The quoted text below is from Greg Mankiw’s blog, his response to the president’s state of the union address. I’d have to say I agree with Mankiw on his second item. Yes, I am aware that he was a Bush adviser, it says it right in the quote. I’m pretty sure Mankiw didn’t do a 9/11 though; nor did he throw our economy under the bus with a sick jutsu. I will assume anyone reading this has a good idea how that happened. Yes, I am aware that he advised or currently advises Mitt Romney, on matters of the economy and possibly the heart. These revelations in no way imply that this man is ass backwards, as a person or economist. Mankiw is not some monstrous entity leading the charge against all that is right in the world, crushing the little pea heads at OWS with mean math. I consider myself to be pretty far left, with an appetite for Marxist critique. At the same time, there’s still an actual real world to operate in, with conditions that won’t change any time soon. Our country’s prevailing ideas lean heavily towards, if not a reflection of a world ideal for those with capital. With that said, there are still ways to care, understanding the current system and figuring out works best for people. Protectionism in America, is not in the least bit appealing to me or the developing world.
2. I was disappointed, and even a bit surprised, that the President adopted the xenophobic approach to outsourcing and international trade. Usually, on issues of international trade, the President plays the role of grown-up and leaves it up to Congress to gin up populist ire. That is true of both parties. Recall that President Clinton pushed NAFTA through.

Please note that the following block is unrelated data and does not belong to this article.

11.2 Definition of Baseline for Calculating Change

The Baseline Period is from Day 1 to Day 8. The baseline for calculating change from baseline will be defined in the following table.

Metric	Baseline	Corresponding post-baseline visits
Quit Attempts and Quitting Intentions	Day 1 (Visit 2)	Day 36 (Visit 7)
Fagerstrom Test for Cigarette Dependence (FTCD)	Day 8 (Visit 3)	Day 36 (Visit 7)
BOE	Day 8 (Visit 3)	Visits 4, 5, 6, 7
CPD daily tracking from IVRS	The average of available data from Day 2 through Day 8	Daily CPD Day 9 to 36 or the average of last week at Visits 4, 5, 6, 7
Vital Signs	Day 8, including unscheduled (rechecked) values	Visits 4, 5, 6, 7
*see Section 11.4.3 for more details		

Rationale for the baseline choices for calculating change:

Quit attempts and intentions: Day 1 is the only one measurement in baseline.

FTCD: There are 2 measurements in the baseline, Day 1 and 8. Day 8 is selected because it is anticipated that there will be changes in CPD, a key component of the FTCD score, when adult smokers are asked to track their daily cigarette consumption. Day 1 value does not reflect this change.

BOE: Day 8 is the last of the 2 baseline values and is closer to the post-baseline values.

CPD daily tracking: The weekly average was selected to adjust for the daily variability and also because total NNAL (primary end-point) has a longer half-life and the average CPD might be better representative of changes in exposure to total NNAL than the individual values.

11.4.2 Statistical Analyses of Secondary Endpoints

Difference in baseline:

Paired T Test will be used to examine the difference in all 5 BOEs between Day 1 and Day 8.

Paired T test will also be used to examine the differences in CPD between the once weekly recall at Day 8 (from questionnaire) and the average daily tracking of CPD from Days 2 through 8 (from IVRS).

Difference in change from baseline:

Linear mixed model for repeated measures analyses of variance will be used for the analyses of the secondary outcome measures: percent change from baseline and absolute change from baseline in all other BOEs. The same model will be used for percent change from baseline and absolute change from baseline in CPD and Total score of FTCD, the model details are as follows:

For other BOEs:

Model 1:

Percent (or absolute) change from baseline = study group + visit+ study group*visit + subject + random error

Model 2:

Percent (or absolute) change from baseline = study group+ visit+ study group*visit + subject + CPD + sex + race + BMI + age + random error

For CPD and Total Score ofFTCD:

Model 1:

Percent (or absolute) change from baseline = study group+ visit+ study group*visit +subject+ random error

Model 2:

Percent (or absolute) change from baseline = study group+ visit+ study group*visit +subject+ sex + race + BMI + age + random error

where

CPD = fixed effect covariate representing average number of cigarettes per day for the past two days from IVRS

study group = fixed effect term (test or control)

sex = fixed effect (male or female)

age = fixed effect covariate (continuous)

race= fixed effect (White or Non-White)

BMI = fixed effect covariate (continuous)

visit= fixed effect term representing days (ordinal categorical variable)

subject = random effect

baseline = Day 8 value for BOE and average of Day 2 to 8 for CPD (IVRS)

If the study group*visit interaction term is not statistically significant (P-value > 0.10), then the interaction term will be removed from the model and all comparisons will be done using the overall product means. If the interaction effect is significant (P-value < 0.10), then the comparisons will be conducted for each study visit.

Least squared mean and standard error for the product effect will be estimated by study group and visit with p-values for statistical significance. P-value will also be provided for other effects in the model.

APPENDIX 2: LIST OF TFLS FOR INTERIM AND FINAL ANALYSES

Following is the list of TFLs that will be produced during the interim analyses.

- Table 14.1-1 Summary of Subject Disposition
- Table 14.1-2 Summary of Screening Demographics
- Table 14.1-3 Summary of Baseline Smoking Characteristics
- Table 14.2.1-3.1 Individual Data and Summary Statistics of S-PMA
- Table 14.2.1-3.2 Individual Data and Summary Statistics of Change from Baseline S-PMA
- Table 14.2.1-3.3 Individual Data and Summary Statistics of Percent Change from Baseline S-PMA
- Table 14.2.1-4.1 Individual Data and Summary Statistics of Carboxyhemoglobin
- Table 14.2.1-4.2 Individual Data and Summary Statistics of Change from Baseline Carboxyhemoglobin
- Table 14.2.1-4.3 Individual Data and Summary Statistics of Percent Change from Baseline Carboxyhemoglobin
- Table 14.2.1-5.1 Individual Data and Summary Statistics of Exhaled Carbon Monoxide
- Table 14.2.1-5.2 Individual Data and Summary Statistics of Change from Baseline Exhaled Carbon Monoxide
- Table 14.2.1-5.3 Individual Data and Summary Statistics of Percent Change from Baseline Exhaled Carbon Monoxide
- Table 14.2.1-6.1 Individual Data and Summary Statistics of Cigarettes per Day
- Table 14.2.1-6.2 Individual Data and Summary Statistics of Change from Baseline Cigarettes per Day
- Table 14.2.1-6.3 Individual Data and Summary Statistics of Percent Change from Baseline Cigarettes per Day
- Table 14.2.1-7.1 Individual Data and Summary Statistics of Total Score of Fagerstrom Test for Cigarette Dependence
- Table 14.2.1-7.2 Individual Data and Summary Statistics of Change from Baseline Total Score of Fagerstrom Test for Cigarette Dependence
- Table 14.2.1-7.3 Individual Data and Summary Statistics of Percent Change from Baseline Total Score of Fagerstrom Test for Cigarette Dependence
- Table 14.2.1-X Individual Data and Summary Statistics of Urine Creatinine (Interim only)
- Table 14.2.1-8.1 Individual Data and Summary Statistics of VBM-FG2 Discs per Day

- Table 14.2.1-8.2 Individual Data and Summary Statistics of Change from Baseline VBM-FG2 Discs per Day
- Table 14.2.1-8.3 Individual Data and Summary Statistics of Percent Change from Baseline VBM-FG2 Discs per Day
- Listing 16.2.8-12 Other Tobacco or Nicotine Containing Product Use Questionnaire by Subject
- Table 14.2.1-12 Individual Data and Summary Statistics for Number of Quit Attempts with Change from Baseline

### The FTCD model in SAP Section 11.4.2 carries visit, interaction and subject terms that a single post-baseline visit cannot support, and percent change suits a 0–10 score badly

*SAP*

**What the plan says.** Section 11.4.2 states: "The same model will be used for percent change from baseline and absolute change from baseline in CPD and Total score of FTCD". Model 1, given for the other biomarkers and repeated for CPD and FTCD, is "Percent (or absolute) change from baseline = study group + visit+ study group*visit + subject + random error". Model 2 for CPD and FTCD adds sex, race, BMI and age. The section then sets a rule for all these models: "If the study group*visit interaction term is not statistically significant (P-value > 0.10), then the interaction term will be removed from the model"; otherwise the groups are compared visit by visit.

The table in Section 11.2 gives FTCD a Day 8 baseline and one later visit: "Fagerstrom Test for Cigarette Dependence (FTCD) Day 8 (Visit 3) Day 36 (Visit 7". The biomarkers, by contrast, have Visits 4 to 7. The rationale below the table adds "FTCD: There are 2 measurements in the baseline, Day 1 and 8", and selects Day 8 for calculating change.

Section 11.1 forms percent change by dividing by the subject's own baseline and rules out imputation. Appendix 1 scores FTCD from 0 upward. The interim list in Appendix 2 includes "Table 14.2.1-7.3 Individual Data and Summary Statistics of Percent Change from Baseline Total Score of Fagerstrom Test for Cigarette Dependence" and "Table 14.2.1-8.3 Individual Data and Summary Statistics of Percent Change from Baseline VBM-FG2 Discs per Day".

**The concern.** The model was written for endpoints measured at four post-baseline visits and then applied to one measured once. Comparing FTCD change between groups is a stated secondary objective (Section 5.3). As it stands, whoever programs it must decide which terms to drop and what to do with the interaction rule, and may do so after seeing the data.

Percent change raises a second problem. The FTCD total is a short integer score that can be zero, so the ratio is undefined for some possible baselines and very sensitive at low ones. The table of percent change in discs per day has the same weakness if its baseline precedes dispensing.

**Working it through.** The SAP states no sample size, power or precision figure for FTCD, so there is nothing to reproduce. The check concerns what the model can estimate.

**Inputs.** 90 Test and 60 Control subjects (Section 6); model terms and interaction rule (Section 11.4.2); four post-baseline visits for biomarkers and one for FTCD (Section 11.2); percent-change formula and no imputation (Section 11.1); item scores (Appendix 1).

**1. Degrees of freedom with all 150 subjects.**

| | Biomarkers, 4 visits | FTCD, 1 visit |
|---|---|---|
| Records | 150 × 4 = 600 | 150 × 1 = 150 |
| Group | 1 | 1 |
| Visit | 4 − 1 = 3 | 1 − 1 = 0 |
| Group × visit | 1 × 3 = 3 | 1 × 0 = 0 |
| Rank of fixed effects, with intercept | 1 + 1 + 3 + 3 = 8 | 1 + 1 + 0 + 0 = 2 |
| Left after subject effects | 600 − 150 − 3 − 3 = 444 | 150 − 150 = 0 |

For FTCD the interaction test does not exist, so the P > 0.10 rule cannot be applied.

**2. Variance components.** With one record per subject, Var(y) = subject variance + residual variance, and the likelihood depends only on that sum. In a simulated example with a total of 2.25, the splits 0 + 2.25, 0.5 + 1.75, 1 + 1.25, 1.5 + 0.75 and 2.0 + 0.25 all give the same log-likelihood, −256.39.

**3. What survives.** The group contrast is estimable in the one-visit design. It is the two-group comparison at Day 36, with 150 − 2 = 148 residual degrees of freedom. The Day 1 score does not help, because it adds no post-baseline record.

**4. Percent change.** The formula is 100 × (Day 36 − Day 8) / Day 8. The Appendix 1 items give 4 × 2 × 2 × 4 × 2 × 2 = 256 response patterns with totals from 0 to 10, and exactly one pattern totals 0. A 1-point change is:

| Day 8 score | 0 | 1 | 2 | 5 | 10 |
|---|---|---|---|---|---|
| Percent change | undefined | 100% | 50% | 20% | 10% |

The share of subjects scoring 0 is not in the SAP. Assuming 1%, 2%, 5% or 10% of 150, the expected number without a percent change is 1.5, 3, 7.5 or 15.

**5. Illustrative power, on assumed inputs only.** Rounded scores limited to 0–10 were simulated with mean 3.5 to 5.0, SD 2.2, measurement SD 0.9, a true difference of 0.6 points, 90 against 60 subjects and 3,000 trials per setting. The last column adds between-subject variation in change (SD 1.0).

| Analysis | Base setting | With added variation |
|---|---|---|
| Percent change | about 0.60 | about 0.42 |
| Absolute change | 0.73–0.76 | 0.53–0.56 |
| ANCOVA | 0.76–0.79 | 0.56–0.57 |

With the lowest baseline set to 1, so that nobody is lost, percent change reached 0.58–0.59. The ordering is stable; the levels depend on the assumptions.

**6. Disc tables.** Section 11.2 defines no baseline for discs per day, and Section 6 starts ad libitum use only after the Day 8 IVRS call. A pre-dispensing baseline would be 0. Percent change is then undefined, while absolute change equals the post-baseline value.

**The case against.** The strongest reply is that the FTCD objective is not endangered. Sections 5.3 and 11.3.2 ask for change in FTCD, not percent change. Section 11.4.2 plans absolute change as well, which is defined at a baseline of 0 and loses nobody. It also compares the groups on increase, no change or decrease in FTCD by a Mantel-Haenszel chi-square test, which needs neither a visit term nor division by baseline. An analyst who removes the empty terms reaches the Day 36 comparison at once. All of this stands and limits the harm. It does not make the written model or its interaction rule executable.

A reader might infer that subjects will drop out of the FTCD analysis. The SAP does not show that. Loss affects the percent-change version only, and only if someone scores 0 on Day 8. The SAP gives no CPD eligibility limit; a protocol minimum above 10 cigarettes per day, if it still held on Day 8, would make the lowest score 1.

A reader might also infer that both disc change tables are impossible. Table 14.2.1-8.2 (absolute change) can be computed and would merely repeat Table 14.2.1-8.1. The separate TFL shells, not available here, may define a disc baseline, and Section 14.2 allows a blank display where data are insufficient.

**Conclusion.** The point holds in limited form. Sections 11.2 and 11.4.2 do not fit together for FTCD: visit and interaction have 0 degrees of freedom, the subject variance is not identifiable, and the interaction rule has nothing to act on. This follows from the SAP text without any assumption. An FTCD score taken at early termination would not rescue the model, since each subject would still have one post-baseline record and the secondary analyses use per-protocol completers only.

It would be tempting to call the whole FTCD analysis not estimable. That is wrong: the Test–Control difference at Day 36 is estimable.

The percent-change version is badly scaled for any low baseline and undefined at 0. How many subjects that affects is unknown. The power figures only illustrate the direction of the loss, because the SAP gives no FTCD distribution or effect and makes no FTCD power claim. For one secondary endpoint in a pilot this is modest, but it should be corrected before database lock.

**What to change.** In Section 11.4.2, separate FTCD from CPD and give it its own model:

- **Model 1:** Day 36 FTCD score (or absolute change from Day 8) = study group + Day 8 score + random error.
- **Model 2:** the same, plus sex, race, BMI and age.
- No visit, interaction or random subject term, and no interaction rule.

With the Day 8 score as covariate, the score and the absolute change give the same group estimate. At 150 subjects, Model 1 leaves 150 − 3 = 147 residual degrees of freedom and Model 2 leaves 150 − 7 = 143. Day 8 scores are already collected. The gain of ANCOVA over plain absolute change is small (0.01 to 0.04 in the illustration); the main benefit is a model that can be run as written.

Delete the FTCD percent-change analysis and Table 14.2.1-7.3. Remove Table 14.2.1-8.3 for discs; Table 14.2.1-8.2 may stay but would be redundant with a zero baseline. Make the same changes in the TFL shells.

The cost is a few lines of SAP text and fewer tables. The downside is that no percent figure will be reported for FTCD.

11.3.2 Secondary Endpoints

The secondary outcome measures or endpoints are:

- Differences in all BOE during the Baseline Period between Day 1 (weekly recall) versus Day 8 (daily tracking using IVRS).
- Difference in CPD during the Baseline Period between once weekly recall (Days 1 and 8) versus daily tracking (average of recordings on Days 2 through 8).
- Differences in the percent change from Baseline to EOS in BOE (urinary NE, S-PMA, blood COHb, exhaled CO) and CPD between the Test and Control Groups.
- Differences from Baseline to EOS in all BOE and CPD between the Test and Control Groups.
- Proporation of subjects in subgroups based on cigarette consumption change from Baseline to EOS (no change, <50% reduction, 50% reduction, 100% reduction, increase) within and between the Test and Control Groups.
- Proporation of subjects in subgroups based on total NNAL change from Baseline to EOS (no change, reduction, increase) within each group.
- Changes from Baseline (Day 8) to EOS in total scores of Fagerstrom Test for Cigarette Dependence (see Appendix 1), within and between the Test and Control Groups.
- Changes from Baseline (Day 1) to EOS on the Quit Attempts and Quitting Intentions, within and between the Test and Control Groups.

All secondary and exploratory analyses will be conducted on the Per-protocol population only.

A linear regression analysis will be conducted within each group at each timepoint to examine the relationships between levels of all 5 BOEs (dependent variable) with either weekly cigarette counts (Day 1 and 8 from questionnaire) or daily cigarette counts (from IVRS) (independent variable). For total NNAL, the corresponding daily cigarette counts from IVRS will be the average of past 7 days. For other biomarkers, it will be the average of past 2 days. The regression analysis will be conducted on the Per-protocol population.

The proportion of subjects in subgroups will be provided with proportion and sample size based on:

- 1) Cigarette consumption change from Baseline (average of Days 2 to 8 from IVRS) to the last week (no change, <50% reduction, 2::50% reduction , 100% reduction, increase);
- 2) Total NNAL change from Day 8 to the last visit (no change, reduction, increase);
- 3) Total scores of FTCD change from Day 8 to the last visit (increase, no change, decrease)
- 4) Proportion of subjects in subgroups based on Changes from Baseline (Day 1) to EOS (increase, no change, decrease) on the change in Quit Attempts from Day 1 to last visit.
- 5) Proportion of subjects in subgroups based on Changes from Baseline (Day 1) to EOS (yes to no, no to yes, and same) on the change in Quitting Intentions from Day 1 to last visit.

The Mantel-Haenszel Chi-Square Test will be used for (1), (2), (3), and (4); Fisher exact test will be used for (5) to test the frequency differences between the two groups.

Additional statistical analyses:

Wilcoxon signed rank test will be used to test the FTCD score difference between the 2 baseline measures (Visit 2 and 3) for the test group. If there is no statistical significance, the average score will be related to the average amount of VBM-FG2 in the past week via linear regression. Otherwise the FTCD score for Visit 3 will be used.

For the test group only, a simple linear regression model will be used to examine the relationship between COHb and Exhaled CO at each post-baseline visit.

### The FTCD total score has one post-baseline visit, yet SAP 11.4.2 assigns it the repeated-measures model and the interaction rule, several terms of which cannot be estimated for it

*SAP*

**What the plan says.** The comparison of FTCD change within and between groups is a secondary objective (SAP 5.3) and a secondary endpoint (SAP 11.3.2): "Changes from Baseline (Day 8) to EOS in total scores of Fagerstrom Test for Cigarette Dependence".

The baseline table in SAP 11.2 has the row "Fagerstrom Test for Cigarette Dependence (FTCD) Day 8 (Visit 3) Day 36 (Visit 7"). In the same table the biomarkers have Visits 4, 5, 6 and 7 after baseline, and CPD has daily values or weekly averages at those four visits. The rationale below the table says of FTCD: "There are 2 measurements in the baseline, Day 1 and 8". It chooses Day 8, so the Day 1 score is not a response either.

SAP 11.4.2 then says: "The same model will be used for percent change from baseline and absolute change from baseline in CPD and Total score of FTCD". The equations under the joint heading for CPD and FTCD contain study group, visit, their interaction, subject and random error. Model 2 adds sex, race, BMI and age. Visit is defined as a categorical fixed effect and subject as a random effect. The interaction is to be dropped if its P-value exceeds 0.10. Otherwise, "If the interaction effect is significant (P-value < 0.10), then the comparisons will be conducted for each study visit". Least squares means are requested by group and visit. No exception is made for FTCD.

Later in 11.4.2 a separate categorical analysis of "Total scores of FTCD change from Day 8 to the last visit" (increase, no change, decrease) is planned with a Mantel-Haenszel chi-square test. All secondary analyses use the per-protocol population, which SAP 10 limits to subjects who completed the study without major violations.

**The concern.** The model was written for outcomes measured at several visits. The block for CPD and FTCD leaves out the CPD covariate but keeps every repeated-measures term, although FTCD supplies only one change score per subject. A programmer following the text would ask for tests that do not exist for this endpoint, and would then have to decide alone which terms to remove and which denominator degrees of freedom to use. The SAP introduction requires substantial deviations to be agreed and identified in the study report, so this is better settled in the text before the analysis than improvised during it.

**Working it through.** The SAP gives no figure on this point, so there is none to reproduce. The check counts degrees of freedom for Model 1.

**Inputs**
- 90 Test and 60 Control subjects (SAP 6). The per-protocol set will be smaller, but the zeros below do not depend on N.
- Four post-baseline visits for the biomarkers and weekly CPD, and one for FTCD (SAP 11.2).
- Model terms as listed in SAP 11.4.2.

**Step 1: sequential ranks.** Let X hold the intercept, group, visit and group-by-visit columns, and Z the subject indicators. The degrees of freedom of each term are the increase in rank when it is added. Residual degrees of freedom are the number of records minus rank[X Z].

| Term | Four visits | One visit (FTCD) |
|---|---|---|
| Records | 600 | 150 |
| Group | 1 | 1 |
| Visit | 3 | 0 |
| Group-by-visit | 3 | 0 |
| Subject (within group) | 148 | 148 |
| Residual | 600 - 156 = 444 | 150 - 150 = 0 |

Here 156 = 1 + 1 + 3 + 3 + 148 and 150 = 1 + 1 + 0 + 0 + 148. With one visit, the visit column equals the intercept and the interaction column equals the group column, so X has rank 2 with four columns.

When President Obama bragged that his administration had substantially increased trade cases against China compared with his predecessor, it made me proud to be one of President Bush’s advisers. (Not that the Bush administration was perfect on trade issues. It is just good to know we were better.) These trade cases include such things as anti-dumping claims, which in many cases are just the modern face of protectionism. Phill Swagel and I wrote about anti-dumping laws here.
If it’s any consolation, America isn’t the only country getting petty with protectionism. Brazil churns out anti dumping cases against China at an alarming(yet funny) rate. It might actually be its biggest export when it comes to the Brazil-Sino relationship which is still somehow blooming. The nature of anti-dumping(As described in the piece Mankiw links) has gotten to the point that I’m not even sure if the Chinese even take offense to it. All cases are met with a sagely bro nod, it knows better.
Since this is a blog, and I’m allowed an informal nature as long as I can stand my own writing, I’d like to add my own quick reaction to part of Obama’s SOTU. I recall Obama talking about “deepening” or perhaps he said “strengthening” America’s ties with Latin America. As the honorable Jay-Z once said,
“We don’t believe you, you need more people”
The US relationship with Latin America can be described as tepid at best. From Brazil claiming to be in a currency war that involves the dollar, to the death of the DREAM act, and the continued failure to properly understand the American consumer’s role in a drug war that has many in Mexico and Central America, living in fear. There are also several state level laws passed, most notably in Arizona and Alabama, that has put a strain on the US relationship down South. Obama has to do better in 2012, there’s no excuse for so little progress.